At one point, a Boy Scout project had put little signs. And at some point, people had also made a museum nearby. But the actual site itself was in complete disarray, but little nails and barbed wire and all kinds of things were still present. It was completely overwhelming, but also in a weird way, it opened up a certain strength. This was the forbidden site. People really don’t know [that] for a lot of Japanese-Americans, [especially] for the generation of my father, even if it turns out that their children or their parents were in camps, you couldn’t even ask if they were in a camp. You can’t really talk about it, right?
So, you can never address this topic directly. This was the first time that I experienced the materiality of the site that was held over my father’s generation, and then subsequently all generations, and to have to deal with this psychological void. Then I brought the work to LA, to the Reena Spaulings Fine Art gallery and made a show out of this psychological and physical journey. So now, the most expanded version of that show is in Hawaii, which is very special. In a weird way, it’s about bringing the most dangerous content that I grew up with, which is the thing that you are not supposed to talk about, and it is now in an exhibition in Hawaii, ready for everyone to talk about. I’m very excited to see what happens.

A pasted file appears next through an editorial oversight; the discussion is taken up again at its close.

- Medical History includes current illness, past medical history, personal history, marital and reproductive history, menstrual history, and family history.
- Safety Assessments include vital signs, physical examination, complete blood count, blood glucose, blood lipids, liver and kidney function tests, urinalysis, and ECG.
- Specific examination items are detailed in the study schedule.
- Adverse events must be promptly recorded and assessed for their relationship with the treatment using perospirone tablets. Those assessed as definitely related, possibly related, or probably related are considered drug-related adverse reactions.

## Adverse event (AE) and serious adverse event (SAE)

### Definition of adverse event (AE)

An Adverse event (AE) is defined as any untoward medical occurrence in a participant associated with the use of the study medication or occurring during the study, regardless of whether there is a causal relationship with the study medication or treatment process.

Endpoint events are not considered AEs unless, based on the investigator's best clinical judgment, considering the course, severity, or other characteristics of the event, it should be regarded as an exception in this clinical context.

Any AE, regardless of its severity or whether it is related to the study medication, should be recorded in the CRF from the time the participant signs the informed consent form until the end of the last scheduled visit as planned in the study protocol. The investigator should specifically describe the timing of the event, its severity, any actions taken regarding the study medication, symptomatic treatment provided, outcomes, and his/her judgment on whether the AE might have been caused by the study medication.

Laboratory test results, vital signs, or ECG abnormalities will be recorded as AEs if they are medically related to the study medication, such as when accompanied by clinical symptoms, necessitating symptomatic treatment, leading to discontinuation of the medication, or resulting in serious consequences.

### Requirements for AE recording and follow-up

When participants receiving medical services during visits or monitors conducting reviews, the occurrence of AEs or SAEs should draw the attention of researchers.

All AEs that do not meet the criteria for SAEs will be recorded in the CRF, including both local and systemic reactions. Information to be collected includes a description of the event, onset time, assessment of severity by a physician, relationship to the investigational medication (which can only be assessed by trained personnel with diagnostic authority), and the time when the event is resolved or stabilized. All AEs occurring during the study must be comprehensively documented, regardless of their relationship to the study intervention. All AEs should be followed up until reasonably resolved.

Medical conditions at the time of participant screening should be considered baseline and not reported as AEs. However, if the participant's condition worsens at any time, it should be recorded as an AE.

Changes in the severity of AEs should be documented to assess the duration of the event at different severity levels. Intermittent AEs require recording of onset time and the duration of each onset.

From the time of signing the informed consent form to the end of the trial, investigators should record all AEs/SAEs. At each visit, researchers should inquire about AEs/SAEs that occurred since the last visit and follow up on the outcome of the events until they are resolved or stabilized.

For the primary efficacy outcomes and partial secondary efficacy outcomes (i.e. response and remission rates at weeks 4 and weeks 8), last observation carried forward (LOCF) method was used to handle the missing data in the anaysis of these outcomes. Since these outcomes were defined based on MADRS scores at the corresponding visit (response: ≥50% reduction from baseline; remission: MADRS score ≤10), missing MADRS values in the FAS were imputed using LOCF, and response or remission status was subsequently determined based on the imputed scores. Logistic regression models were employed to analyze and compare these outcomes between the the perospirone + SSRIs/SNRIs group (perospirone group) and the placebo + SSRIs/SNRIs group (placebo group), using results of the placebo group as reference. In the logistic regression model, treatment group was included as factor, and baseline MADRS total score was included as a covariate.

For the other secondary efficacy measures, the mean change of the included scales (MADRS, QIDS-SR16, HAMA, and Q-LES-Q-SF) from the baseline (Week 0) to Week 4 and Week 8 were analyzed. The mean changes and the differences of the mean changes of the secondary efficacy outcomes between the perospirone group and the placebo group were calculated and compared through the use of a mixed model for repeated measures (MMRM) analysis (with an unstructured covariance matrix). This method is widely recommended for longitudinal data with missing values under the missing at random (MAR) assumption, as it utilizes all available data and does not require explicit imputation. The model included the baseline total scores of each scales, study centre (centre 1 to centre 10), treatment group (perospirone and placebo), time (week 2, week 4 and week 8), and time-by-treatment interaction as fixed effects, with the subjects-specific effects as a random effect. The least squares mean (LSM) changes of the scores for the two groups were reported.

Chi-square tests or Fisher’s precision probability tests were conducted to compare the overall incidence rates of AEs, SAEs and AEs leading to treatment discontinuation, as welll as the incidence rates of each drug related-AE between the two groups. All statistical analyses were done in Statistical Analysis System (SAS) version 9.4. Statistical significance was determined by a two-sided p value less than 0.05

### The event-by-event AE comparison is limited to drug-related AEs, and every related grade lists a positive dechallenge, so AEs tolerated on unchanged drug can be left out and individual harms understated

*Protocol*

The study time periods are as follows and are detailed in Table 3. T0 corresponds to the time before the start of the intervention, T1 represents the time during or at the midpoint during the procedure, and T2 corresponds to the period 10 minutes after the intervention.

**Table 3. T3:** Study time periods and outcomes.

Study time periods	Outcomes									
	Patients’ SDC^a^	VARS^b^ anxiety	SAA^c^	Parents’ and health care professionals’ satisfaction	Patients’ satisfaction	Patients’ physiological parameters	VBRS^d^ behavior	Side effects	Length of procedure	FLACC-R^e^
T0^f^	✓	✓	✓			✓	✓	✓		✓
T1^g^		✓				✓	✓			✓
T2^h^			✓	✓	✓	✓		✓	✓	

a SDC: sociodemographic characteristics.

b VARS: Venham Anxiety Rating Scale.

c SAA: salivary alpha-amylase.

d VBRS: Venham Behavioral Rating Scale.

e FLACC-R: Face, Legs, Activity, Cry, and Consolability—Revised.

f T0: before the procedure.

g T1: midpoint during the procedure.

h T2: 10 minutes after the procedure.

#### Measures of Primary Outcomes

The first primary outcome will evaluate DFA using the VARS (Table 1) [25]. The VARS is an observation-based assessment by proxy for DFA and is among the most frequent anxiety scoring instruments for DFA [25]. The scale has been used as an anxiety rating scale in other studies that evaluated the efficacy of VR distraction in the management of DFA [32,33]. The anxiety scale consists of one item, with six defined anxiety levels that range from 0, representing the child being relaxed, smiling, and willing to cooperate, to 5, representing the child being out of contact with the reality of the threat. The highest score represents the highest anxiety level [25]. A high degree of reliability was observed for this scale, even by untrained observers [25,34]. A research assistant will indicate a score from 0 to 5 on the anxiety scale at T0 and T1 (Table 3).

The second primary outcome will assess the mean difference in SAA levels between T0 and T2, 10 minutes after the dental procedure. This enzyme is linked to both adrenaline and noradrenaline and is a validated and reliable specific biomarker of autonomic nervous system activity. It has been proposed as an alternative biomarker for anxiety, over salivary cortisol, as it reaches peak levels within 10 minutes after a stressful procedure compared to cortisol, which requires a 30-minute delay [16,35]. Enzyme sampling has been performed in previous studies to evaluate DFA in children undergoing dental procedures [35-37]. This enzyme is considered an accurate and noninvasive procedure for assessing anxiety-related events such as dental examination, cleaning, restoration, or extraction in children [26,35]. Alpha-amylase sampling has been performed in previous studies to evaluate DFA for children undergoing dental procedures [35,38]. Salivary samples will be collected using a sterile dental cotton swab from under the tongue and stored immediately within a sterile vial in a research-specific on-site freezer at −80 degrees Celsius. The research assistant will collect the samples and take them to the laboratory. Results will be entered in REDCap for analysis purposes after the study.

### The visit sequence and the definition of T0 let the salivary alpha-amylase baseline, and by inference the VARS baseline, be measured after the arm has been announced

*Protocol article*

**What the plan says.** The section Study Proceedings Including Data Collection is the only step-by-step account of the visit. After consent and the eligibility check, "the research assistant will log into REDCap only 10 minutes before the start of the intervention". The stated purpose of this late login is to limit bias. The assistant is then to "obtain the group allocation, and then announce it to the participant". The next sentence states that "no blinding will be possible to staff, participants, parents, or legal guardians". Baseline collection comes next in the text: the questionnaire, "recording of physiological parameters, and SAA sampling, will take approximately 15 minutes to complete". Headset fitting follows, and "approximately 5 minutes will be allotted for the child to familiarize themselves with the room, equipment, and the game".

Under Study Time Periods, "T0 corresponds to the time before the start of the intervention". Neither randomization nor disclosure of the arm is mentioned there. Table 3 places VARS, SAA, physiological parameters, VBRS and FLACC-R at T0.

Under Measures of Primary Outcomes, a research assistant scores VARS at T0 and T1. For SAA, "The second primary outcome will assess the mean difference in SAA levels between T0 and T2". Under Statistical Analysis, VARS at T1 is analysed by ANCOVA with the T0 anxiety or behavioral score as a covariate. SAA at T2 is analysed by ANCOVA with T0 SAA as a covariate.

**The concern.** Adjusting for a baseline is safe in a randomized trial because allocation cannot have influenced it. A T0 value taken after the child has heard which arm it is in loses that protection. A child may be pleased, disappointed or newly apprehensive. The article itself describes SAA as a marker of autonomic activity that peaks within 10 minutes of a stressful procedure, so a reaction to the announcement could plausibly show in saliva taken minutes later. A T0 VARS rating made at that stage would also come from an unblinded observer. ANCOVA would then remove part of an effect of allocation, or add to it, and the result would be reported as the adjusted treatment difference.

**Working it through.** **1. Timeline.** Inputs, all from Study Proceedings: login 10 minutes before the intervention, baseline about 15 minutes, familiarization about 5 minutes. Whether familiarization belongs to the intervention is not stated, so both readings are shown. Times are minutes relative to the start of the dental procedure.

BL: Congratulations. You have a lot of strength.
KO: Thank you.
BL: I have one last question that I’m asking each of the guests in the series. Given the ups and downs of the last 18 months and the struggles we’ve all faced in try trying to adapt, how has technology affected you and your practice?